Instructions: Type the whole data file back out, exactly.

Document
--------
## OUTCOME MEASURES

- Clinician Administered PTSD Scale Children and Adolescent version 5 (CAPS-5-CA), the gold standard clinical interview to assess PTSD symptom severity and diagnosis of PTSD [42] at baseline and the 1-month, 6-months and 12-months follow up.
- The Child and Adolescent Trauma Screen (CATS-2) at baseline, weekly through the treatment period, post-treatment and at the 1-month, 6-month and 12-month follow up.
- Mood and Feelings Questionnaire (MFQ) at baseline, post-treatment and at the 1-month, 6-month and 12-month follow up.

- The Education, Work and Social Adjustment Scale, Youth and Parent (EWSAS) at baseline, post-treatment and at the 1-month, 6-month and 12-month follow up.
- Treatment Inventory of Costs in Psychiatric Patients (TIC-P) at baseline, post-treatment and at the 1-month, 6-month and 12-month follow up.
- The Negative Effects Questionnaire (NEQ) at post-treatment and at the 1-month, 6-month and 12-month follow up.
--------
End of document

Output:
## OUTCOME MEASURES

- Clinician Administered PTSD Scale Children and Adolescent version 5 (CAPS-5-CA), the gold standard clinical interview to assess PTSD symptom severity and diagnosis of PTSD [42] at baseline and the 1-month, 6-months and 12-months follow up.
- The Child and Adolescent Trauma Screen (CATS-2) at baseline, weekly through the treatment period, post-treatment and at the 1-month, 6-month and 12-month follow up.
- Mood and Feelings Questionnaire (MFQ) at baseline, post-treatment and at the 1-month, 6-month and 12-month follow up.

- The Education, Work and Social Adjustment Scale, Youth and Parent (EWSAS) at baseline, post-treatment and at the 1-month, 6-month and 12-month follow up.
- Treatment Inventory of Costs in Psychiatric Patients (TIC-P) at baseline, post-treatment and at the 1-month, 6-month and 12-month follow up.
- The Negative Effects Questionnaire (NEQ) at post-treatment and at the 1-month, 6-month and 12-month follow up.